Missouri and Ozarks History

Information and comments about historical people and events of Missouri, the Ozarks region, and surrounding area.

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Location: Missouri

I'm a freelance writer specializing in the history of the Ozarks and surrounding region. I've written sixteen nonfiction books, two historical novels, and numerous articles. My latest books are Wicked Women of Missouri, Yanked Into Eternity: Lynchings and Hangings in Missouri, and Show-Me Atrocities: Infamous Incidents in Missouri History.

Saturday, August 7, 2010

W. S. Norton-Killer of Jake Killian

The current issue of Wild West Magazine contains an article of mine about Jake Killian of Granby, Missouri, and his notorious family, and my Ozarks' Gunfights book contains a chapter about the same subject that is similar to the article. I don't have anything else to say about Jake and his family right now, but I would like to add a few words about William S. Norton, the man who ended up killing Jake in the spring of 1878 at Empire City, Kansas (now part of Galena), because Norton was something of a notorious character in his own right.
Norton and Killian were members of the same unit during the Civil War, and the two men got into a violent argument over a card game during the latter part of the war. They grappled over Norton's gun, but Norton managed to turn the gun toward Killian and shot him in the face, blinding him in one eye. Killian swore revenge, a mistake that eventually cost him his life.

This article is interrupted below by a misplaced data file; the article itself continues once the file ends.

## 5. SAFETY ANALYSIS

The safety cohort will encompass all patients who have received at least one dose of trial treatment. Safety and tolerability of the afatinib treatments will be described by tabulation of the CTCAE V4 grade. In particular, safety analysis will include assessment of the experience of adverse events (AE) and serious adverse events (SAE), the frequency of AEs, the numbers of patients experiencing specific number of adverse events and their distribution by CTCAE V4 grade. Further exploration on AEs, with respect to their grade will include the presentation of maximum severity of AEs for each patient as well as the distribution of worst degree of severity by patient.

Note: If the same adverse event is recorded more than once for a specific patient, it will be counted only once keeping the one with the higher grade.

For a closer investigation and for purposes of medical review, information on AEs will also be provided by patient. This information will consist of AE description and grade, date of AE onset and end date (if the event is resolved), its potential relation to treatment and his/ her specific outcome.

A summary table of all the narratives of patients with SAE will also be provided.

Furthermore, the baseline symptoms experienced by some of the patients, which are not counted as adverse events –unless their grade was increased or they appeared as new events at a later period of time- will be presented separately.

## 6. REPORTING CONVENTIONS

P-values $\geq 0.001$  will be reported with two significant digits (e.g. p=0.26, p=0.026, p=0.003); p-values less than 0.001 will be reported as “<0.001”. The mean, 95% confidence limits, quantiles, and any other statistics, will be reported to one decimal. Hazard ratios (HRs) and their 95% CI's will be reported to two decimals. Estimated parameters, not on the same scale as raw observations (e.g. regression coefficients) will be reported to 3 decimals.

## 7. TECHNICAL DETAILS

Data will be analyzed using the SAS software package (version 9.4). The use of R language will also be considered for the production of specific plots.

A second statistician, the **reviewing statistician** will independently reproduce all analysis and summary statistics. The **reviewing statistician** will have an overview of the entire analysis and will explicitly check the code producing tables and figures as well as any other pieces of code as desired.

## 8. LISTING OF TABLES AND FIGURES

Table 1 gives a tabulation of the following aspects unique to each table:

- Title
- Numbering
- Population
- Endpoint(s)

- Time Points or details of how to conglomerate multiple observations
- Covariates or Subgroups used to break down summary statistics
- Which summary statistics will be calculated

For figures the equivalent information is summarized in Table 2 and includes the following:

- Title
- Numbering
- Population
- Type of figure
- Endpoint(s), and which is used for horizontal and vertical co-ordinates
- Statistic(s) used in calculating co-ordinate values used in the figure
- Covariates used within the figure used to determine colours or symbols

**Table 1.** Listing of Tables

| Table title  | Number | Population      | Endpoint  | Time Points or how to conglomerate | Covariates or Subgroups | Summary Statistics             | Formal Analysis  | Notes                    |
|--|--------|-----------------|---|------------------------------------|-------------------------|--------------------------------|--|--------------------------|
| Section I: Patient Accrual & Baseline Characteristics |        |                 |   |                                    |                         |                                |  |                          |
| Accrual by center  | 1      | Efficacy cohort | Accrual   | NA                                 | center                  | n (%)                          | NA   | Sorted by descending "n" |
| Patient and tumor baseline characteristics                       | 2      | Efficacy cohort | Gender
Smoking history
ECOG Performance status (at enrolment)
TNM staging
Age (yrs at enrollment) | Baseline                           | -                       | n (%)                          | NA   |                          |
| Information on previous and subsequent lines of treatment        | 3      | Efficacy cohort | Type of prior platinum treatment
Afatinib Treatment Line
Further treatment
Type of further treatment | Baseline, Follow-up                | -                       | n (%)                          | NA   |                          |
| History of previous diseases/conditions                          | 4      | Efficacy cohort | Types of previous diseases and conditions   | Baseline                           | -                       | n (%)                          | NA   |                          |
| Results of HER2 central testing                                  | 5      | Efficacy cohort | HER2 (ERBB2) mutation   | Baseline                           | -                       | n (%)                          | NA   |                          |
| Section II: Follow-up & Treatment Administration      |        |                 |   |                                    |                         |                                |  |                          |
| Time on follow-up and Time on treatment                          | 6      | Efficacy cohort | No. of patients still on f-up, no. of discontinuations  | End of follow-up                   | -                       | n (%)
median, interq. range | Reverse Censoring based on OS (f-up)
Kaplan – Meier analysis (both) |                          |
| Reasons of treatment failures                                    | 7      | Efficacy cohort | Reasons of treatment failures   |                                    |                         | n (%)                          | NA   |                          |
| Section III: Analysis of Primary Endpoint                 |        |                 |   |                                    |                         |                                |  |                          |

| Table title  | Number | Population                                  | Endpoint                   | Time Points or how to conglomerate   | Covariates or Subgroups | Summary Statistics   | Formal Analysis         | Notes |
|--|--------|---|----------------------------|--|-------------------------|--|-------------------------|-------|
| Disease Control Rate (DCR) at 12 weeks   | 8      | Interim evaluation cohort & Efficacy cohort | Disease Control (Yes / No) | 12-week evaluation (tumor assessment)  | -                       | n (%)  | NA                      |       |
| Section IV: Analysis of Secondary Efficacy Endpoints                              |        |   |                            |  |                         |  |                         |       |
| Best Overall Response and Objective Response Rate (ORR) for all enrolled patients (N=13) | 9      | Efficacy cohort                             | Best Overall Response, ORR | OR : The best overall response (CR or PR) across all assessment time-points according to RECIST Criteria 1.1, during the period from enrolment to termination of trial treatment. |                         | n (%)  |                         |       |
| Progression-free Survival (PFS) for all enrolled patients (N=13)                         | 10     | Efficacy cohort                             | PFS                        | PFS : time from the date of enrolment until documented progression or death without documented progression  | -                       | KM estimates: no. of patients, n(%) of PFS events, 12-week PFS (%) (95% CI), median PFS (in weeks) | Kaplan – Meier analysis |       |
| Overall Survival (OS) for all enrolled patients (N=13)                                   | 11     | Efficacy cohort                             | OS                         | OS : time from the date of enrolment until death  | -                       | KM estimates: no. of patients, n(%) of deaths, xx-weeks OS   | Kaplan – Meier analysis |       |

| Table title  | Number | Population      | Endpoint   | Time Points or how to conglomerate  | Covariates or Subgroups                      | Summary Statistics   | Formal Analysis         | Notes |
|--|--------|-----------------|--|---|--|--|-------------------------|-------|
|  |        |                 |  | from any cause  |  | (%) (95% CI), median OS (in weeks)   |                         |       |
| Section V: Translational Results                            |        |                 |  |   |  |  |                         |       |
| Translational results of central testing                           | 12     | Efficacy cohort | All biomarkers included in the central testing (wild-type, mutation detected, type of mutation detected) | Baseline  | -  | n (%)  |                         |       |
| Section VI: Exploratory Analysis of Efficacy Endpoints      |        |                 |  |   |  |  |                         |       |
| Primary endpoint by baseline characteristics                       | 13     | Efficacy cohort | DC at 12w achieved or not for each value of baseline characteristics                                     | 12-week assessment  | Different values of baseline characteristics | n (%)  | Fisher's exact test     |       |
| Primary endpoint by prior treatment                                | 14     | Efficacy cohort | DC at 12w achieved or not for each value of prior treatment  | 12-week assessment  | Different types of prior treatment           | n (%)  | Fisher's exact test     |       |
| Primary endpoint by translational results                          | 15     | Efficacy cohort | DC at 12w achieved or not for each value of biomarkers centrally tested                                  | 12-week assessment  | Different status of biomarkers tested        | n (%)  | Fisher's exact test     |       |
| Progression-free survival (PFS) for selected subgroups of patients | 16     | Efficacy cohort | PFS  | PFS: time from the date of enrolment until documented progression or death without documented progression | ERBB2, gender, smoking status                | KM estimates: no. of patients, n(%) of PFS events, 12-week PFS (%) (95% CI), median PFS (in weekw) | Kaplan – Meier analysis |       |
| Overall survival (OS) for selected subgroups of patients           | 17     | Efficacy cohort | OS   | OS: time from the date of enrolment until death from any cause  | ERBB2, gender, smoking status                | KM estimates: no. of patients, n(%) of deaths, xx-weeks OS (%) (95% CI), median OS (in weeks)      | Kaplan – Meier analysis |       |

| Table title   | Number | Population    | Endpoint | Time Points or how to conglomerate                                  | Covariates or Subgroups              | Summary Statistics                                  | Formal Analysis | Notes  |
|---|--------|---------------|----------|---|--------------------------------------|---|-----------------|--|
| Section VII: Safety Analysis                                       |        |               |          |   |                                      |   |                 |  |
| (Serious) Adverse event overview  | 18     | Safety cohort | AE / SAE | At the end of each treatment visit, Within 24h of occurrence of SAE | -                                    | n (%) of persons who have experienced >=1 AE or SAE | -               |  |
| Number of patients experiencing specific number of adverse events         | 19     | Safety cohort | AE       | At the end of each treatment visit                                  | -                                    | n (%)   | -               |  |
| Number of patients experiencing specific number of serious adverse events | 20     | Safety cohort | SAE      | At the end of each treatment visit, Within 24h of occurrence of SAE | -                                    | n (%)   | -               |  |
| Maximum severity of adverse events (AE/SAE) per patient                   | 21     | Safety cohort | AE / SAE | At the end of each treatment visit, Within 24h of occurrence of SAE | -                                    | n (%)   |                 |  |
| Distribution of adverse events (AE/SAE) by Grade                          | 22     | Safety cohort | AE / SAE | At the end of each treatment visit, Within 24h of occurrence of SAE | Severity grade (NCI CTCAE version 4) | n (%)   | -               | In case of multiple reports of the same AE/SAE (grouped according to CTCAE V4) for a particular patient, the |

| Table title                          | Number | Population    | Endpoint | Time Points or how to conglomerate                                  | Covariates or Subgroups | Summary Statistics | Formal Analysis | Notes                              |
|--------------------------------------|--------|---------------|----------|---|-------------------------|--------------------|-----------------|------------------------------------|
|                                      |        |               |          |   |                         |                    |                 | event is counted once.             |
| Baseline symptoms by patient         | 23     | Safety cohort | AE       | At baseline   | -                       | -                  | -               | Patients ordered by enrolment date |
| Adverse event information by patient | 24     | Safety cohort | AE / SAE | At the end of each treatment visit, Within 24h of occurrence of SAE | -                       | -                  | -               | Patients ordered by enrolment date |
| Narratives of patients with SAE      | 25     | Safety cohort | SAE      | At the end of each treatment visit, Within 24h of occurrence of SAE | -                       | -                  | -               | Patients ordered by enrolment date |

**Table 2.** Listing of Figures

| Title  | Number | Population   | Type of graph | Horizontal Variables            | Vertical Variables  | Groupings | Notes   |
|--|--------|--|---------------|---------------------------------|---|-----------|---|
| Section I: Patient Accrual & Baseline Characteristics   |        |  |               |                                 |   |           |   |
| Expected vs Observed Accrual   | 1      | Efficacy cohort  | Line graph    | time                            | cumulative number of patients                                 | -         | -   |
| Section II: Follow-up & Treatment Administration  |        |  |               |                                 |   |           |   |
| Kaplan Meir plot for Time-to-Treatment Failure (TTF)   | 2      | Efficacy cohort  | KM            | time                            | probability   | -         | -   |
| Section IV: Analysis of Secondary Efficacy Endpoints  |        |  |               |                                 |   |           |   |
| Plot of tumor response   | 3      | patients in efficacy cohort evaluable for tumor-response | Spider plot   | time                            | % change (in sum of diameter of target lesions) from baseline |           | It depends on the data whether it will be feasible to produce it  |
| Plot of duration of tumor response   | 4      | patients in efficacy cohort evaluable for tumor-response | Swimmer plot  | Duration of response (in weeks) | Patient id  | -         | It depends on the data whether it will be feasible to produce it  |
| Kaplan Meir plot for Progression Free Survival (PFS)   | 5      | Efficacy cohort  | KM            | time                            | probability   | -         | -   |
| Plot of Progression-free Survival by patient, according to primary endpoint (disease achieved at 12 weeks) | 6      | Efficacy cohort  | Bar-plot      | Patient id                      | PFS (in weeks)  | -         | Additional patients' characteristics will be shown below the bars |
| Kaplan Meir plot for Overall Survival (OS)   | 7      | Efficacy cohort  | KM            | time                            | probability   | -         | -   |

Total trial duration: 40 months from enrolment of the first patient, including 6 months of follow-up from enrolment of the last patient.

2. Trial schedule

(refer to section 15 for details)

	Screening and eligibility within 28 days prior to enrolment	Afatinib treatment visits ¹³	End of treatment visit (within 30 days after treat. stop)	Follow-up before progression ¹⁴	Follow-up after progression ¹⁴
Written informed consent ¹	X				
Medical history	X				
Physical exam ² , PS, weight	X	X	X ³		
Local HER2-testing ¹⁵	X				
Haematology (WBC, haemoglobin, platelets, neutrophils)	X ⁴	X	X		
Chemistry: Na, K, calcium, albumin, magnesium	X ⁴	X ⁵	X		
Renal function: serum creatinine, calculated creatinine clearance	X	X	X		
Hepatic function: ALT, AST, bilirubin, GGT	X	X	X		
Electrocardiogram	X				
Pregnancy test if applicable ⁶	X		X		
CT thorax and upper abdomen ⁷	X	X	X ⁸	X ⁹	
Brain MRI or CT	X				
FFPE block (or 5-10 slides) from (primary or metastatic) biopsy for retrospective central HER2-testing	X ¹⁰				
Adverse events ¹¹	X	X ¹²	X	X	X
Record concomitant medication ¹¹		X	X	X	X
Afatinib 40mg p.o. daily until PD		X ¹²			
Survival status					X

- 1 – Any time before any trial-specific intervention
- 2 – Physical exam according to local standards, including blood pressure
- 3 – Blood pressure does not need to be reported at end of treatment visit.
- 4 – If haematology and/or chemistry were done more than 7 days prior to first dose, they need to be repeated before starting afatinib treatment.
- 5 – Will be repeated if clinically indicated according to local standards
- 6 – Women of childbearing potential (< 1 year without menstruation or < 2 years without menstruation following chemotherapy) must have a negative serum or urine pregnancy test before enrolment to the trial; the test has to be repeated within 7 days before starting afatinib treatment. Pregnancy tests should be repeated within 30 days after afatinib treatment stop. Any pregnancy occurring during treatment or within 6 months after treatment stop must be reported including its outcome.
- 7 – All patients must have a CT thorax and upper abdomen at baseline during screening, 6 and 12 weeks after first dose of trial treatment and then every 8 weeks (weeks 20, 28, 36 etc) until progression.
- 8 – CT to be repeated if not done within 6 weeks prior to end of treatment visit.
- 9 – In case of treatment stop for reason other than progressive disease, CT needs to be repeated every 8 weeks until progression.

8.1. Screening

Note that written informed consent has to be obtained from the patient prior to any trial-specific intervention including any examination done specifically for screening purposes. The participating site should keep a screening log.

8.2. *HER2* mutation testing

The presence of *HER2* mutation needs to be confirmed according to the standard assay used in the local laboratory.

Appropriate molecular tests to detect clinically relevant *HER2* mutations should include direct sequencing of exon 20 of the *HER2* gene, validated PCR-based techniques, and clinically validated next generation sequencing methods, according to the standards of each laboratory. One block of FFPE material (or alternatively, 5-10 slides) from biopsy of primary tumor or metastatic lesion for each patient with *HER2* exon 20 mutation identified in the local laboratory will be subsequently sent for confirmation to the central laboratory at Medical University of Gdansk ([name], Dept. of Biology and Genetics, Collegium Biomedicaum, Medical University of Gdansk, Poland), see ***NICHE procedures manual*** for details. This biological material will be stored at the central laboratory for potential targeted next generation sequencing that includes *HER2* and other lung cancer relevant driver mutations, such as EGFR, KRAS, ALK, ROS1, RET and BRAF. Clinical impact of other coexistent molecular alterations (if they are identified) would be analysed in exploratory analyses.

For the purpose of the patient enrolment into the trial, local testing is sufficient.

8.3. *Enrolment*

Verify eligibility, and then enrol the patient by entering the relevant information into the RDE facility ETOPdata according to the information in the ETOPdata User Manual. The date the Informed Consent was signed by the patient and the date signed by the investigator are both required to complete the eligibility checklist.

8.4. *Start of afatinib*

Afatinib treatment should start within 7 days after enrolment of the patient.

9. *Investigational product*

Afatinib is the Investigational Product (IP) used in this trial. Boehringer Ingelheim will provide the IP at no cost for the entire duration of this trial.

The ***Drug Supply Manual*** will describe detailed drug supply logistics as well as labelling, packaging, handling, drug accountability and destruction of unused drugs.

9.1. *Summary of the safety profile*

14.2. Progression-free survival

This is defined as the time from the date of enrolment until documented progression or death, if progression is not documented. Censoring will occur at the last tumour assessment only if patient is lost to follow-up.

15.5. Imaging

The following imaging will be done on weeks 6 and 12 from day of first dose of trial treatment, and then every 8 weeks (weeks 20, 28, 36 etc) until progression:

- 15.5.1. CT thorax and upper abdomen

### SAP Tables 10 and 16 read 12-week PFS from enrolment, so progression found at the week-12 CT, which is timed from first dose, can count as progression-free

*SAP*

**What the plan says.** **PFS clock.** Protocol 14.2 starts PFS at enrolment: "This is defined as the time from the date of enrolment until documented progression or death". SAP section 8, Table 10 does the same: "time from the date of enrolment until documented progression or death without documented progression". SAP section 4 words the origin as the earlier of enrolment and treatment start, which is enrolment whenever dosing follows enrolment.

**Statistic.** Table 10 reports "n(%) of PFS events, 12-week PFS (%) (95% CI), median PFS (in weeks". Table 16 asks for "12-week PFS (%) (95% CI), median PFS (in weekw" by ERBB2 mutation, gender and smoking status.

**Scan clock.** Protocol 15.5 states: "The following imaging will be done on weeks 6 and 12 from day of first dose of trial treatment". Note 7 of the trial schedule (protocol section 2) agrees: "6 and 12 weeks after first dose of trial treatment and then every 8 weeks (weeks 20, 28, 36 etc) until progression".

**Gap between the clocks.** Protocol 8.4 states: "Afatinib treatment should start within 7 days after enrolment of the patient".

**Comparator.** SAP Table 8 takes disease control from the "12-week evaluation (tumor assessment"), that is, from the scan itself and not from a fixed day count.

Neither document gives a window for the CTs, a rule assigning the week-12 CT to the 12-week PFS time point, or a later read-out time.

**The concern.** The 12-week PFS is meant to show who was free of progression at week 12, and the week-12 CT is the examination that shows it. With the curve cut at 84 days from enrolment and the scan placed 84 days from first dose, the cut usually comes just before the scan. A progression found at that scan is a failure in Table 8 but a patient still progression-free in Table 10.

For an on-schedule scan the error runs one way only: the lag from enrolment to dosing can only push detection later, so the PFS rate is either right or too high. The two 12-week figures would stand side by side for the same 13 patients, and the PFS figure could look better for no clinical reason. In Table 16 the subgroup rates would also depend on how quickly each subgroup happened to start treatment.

After the war, Norton lived in Dallas County, Missouri, awhile but came to Joplin soon after lead was discovered and the town was established in the early 1870s. He served briefly as a constable or deputy constable and became embroiled in an 1874 dispute in Joplin when he was appointed city marshal after the sitting marshal was ousted by the city council. The two men feuded awhile before the incumbent went to court and regained his office. Norton hung around Joplin a few more years and was reported to have killed at least one or two men in cases that were ruled self defense.
Shortly after lead was discovered on Short Creek in southeast Kansas in 1877, Norton moved to the booming new lead town of Empire City. He killed Killian in March of 1878 when the latter came looking for him. Although this killing, like the previous ones, was ruled self defense (primarily because Killian had a notorious reputation and had stalked Norton), it was actually a clear case of murder. Killian was not even armed at the time Norton gunned him down.
Norton later ran unsuccessfully for sheriff of Cherokee County. Maybe the good folks of southeast Kansas wanted someone for their chief law enforcement officer who was a little more deliberate in the use of firearms than Bill Norton.

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